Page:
Do the attempts of modern states to foster tax compliance reflect wider attributes of modernity? This article analyzes the history of the creation of a tax compliance culture in Israel of the 1950s and the various practices, techniques and discourses that were deployed by the state to create model taxpaying citizens. It shows how the specific history of tax compliance can be understood as part of a wider phenomenon, the desire of modern states to create self-policing, normalized subjects. By interpreting the history of tax compliance critically, as part of the attempt of the state to control its citizens, the article suggests a new way of understanding the history of 20th century tax compliance generally and more specifically the history of judicial attempts to tackle tax evasion and tax avoidance.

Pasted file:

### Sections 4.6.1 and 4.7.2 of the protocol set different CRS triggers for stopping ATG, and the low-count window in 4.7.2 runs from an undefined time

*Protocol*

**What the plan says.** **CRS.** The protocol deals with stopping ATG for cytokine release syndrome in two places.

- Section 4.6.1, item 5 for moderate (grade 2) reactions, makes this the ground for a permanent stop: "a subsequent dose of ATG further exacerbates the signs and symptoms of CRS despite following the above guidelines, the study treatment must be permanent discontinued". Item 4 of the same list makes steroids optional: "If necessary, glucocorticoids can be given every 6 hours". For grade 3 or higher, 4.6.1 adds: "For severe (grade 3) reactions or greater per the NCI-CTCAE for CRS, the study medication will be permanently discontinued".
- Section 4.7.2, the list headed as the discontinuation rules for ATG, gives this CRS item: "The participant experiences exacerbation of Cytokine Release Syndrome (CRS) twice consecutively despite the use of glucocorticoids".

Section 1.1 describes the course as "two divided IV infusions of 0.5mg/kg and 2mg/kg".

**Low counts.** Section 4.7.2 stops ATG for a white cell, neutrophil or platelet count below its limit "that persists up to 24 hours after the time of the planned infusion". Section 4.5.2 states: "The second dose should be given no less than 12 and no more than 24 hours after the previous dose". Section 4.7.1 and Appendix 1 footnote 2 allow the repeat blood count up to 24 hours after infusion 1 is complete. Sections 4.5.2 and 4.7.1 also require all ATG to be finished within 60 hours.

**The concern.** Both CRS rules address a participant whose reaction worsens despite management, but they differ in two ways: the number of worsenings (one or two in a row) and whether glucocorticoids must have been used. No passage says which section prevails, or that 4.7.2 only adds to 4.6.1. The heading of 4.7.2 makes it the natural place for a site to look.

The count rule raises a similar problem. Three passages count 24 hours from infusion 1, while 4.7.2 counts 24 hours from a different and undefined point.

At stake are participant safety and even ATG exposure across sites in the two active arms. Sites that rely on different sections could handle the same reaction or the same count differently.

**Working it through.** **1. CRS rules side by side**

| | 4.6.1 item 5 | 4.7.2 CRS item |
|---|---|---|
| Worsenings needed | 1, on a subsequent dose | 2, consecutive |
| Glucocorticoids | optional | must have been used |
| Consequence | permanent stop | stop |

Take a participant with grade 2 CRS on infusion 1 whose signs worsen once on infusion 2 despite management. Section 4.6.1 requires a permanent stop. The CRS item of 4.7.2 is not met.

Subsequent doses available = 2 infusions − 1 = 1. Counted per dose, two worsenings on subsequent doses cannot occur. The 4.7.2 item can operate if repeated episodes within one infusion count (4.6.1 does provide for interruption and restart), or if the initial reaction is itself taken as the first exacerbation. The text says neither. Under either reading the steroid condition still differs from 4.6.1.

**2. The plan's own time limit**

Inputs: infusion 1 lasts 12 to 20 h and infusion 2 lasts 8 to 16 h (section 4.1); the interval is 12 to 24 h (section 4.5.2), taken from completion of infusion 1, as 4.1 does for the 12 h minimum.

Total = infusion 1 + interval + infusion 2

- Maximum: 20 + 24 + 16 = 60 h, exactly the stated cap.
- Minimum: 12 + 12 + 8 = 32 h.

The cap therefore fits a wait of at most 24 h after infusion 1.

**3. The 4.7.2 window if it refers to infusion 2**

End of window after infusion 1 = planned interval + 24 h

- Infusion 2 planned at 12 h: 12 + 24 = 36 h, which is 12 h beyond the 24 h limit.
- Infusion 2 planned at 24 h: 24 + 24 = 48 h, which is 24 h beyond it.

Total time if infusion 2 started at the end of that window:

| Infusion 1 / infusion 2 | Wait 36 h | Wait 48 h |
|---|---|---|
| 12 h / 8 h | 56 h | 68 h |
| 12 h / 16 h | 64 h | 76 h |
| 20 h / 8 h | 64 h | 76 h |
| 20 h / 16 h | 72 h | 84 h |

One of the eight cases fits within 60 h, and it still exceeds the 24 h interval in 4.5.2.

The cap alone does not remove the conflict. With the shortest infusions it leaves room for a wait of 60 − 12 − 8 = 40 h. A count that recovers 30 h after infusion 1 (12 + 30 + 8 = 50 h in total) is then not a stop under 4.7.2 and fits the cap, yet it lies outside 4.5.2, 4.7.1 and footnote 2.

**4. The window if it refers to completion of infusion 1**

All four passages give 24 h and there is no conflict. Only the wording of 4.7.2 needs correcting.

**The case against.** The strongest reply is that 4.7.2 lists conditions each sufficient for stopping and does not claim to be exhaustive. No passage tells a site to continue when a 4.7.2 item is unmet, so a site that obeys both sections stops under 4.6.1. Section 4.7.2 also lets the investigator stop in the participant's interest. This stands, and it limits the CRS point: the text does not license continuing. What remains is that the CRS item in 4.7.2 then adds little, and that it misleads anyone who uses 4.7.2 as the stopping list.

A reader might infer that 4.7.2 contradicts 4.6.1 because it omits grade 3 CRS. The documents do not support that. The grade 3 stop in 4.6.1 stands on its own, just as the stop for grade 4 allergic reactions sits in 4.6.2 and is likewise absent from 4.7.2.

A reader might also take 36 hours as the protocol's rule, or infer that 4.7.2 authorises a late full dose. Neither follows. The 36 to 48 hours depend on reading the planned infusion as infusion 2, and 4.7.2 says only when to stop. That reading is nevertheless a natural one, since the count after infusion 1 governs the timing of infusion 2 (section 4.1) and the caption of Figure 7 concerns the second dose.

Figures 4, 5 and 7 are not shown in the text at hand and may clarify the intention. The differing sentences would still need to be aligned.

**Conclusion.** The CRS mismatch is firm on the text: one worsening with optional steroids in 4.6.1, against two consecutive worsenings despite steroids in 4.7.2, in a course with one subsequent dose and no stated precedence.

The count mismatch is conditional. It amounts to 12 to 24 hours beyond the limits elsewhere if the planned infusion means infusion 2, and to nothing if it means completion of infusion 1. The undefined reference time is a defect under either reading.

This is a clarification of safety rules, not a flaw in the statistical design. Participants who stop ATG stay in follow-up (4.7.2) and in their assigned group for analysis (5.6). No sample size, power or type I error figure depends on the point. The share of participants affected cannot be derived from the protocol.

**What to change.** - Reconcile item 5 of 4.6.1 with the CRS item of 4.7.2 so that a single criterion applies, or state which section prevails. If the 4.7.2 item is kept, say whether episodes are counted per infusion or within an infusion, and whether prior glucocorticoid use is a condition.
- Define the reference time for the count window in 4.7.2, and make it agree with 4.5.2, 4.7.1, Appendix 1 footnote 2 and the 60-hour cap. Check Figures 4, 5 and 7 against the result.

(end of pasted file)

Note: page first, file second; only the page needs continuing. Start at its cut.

Comparative and Foreign Law | Jurisprudence | Law and Society | Legal History, Theory and Process | Tax Law
Date of this Version
, "Tax Compliance and Modernity" (April 2008). Tel Aviv University Law Faculty Papers. Working Paper 79.